The United Kingdom is a walker's paradise: Hundreds of thousands of miles of well-mapped public footpaths, beautifully varied landscapes, excellent hospitality, and easily accessible. It’s no wonder this is a nation of walkers.

From the Scottish Highlands to the South Downs and almost everywhere in between, walker-friendly accommodation, well organised baggage transfer services and convenient transport connections make organising walking trips a piece of cake.

And don’t forget the British USP: almost every day of walking can be rounded off in that most unique and ancient of British institutions: the village pub, a welcoming place to rest, drink, usually eat, often stay and always experience an easy way to meet the locals.

The only thing you need to know is decide where to go, and how to do it. We’ve got you covered on both counts. Read on for our in-depth guide to planning a walking trip in the UK.

Planning a walking trip in the UK

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Self-guided vs guided walking

There are three broad categories of walking holidays: Fully independent, an organised but self-guided holiday, or an escorted tour, typically with a guide and a group of other walkers.

Each has its own merits. Which you plump for depends partly on your physical ability and your budget, but generally speaking it’s a question of convenience versus freedom.

Fully independent

This is typically the preserve of dedicated trekkers in the more remote wilderness areas where accommodation and services are few and far between.

Some take this to the extreme by being almost completely self-sufficient, carrying a tent and cooking equipment with them and pitching up at whatever quiet camping spot they find each evening. (Wild camping is generally prohibited in England and Wales, but is permissible—within limits—in Scotland.) Others will use B&Bs as they go, but carry everything they need for the entire trip, perhaps altering their route as they go.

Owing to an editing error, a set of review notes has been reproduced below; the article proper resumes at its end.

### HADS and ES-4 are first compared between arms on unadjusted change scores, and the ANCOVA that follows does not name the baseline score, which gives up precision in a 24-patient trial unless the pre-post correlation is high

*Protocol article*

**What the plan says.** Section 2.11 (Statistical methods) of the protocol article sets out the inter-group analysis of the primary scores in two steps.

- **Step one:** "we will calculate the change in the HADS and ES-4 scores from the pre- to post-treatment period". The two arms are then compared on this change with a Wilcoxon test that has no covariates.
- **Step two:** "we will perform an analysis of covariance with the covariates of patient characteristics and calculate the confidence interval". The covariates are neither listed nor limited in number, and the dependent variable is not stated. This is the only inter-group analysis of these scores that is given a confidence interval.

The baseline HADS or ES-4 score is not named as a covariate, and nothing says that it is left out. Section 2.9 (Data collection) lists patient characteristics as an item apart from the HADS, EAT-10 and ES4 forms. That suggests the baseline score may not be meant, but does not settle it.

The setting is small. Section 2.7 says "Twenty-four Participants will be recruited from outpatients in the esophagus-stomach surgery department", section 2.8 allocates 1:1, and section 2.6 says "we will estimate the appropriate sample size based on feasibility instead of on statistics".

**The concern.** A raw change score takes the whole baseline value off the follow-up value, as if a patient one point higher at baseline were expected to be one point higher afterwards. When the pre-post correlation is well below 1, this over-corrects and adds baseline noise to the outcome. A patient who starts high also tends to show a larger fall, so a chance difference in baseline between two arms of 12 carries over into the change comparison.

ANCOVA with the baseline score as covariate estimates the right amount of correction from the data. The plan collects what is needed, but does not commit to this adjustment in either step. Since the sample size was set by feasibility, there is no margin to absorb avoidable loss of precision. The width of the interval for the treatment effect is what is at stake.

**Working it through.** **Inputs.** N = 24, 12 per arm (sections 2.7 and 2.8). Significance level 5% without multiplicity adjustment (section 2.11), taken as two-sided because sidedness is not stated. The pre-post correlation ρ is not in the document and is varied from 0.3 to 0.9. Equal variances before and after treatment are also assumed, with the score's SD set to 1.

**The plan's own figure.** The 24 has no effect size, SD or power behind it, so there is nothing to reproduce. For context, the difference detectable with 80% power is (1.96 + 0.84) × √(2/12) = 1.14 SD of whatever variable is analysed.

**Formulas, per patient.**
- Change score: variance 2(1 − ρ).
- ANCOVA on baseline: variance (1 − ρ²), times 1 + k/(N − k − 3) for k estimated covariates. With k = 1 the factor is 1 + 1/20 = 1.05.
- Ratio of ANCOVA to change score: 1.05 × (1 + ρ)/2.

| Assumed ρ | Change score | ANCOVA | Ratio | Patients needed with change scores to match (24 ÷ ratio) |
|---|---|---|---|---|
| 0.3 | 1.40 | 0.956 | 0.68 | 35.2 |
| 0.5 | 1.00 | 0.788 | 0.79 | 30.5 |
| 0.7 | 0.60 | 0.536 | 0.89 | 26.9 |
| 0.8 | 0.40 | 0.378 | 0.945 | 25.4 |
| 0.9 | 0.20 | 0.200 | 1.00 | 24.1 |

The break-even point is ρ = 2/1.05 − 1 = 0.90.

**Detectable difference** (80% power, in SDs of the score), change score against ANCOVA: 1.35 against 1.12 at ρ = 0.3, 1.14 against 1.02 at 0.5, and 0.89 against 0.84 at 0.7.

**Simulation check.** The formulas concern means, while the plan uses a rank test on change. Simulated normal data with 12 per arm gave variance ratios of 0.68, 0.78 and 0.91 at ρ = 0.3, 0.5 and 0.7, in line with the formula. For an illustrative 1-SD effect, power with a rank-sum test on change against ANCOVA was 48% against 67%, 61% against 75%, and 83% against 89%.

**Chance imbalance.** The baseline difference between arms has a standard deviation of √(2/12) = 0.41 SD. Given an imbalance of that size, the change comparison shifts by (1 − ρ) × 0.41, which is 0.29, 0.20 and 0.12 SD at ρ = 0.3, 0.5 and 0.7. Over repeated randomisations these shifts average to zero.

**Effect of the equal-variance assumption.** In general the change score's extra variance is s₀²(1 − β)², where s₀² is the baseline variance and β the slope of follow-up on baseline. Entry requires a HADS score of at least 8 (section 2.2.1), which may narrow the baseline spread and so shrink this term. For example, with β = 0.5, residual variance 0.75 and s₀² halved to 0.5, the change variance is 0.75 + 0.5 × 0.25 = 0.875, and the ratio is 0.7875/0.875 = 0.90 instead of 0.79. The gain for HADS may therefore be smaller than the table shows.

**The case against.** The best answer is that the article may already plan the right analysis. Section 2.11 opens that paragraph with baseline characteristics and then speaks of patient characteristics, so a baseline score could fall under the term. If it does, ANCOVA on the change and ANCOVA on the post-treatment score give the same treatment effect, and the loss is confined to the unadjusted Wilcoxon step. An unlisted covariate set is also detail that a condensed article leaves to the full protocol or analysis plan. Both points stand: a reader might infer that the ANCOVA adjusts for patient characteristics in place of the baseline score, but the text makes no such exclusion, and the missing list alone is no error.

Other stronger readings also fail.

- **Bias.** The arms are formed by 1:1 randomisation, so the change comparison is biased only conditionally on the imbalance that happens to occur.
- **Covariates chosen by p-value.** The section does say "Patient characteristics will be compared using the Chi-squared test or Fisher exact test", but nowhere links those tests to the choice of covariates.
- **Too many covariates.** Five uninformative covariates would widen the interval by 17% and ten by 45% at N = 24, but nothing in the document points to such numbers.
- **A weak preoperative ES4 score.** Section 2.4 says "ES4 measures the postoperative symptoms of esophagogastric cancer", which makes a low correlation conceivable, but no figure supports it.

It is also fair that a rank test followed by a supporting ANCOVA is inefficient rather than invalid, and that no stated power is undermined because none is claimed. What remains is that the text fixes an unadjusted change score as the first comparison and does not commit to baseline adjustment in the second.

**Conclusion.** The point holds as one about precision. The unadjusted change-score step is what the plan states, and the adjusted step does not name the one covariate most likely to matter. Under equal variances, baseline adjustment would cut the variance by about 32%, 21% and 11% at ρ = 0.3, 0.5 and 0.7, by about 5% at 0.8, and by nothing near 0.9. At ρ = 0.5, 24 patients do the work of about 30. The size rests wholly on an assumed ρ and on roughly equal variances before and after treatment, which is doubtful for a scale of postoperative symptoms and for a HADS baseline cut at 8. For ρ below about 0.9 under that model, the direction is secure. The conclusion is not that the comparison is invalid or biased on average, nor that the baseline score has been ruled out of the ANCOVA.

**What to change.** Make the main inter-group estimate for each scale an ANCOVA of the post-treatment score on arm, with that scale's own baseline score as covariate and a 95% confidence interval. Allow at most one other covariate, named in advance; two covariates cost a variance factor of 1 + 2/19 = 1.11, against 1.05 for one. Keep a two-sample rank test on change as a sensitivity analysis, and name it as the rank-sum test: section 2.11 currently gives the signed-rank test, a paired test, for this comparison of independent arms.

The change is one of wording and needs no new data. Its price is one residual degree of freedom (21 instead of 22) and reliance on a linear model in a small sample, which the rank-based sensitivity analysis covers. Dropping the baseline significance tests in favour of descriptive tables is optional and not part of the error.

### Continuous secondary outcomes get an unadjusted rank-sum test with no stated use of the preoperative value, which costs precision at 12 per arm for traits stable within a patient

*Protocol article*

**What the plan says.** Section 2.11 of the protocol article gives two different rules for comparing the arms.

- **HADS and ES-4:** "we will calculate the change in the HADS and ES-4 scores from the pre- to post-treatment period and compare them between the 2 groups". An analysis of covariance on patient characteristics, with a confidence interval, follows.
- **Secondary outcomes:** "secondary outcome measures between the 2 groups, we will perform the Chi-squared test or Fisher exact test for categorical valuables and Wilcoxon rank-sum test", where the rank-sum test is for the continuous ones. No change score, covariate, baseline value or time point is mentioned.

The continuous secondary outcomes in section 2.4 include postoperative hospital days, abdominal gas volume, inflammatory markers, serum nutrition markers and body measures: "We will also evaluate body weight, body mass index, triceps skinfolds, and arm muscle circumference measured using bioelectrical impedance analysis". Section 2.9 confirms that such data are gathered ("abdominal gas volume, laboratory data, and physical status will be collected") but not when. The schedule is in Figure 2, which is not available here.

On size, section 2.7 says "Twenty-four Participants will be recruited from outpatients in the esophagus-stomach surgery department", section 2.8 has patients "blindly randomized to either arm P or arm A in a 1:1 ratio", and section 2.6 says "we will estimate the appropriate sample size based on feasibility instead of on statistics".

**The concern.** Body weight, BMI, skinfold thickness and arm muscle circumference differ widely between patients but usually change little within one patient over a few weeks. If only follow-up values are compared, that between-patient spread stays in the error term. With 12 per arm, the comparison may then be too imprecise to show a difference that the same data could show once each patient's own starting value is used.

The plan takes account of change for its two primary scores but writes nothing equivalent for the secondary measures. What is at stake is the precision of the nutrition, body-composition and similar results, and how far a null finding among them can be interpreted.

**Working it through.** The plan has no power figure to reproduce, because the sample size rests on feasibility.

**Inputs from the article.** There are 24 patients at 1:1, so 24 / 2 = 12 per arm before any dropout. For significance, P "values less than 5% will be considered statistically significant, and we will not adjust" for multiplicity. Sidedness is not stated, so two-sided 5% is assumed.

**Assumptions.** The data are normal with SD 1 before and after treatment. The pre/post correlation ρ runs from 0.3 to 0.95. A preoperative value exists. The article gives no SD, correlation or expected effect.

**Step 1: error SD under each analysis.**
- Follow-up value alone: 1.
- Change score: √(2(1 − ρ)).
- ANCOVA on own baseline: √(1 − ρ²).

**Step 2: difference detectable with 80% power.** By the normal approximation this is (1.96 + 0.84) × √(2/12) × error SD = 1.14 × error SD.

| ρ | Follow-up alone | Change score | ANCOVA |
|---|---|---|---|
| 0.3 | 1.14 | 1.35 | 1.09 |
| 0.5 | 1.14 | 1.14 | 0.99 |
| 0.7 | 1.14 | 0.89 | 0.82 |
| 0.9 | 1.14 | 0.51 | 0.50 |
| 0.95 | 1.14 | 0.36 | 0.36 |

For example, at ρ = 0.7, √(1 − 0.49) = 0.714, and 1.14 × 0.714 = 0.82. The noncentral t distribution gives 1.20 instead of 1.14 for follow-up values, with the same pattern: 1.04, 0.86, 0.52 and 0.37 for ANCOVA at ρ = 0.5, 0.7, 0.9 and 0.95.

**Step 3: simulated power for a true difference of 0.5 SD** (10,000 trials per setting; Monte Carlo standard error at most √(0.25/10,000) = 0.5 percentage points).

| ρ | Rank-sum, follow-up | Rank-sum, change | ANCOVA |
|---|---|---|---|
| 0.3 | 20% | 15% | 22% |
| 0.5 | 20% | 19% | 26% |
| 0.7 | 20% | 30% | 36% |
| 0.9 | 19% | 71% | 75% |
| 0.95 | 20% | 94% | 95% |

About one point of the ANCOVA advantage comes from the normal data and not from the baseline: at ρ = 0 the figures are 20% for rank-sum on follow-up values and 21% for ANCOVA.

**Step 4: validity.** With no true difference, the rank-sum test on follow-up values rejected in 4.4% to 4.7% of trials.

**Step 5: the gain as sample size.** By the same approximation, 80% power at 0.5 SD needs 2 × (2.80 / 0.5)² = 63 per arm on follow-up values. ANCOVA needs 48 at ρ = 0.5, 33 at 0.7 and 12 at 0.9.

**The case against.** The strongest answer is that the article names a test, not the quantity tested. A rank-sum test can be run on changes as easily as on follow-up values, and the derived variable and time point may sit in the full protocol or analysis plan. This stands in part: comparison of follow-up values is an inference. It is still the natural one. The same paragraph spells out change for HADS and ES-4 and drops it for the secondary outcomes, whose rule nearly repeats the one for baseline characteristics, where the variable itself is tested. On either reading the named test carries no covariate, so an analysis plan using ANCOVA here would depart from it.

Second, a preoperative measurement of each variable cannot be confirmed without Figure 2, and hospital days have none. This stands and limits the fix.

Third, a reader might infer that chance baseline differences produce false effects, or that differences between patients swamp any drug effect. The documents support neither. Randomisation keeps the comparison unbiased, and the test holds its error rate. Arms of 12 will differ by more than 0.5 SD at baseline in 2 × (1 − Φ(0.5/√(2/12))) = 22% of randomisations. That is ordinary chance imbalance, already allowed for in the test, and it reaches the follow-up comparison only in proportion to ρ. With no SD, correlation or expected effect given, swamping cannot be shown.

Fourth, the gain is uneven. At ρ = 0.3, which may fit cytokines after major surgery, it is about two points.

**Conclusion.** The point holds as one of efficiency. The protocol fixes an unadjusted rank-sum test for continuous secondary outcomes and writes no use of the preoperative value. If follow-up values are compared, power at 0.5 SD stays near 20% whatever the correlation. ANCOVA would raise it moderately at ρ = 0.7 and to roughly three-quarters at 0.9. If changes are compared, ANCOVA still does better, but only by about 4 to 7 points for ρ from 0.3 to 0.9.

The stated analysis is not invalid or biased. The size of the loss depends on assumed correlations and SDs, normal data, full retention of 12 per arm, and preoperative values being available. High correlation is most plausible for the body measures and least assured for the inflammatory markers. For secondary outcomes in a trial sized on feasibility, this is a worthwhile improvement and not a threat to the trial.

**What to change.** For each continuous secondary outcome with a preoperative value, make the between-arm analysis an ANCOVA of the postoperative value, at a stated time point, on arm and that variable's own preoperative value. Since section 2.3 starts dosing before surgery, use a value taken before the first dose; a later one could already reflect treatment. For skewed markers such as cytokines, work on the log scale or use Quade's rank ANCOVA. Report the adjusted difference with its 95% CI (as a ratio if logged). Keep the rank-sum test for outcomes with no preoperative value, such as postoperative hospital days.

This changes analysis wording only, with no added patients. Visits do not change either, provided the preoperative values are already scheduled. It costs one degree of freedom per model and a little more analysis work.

It’s difficult to quantify the sense of freedom you have when you set off on a walk from A to B, carrying everything you might need along the way and navigating yourself the entire way. It’s also usually the cheapest way to go, but the main advantage is that you don’t have to tie yourself down to a rigid schedule. Instead, you can go with the flow, walking as fast or slow as you prefer and stopping wherever and whenever you like. And unless you’re hiking a very remote mountainous area in, say, the Scottish Highlands, navigation is rarely a major problem.

Most walking trails in Britain are well marked, particularly the National Trails and the coastal paths, and they are usually covered by a comprehensive, easy-to-follow guidebook, or at very least a mapping series. Top tip: Invest in a walking guide. It’ll be the best £10 you spend on your trip.

Recommended guidebooks

The information on the following pages is intended to help you decide what, when and where your next walking holiday should be. Once you've booked your trip it's wise to invest in a detailed, location-specific walking guidebook. There are lots on the market, the following are particularly recommended:

Cicerone Guides (www.cicerone.co.uk) are the best-known source of up-to-date walking guides, with a range of around 350 practical, pocket-sized books and around 30 new editions a year. Expect to pay between £9 and £16 for a guide.

Trailblazer guides (www.trailblazer-guides.com) are highly recommended by walkers and travel writers alike with a level of detail and usability that is second to none, and large-scale maps that are drawn from scratch.

Look out too for Poucher’s Guides, published by Frances Lincoln and highly rated by walkers. They’re hard to find today other than secondhand from online sources. Other good titles are Crimson Publishing’s Pathfinder Guides or the Inn Way Series.

Organised/self-guided walking holidays

For most walkers, carrying all the gear you need for a multi-day trip just isn’t feasible, but going on an escorted or fully guided tour also doesn’t appeal. Fortunately, there are plenty of specialist walking holiday companies that will tailor an itinerary to your level, book your nightly accommodation and transport your luggage from one guesthouse to the next as you complete your walk. This is by far the most common and popular mode of walking holiday in the UK.

There are some restrictions (they can’t always deliver to campsites, for example, nor to very remote hostels), and you’ll be tied to a pre-set itinerary of course, but this option does leave you with the freedom of walking on your own, without having the physical burden of anything more than a light daypack.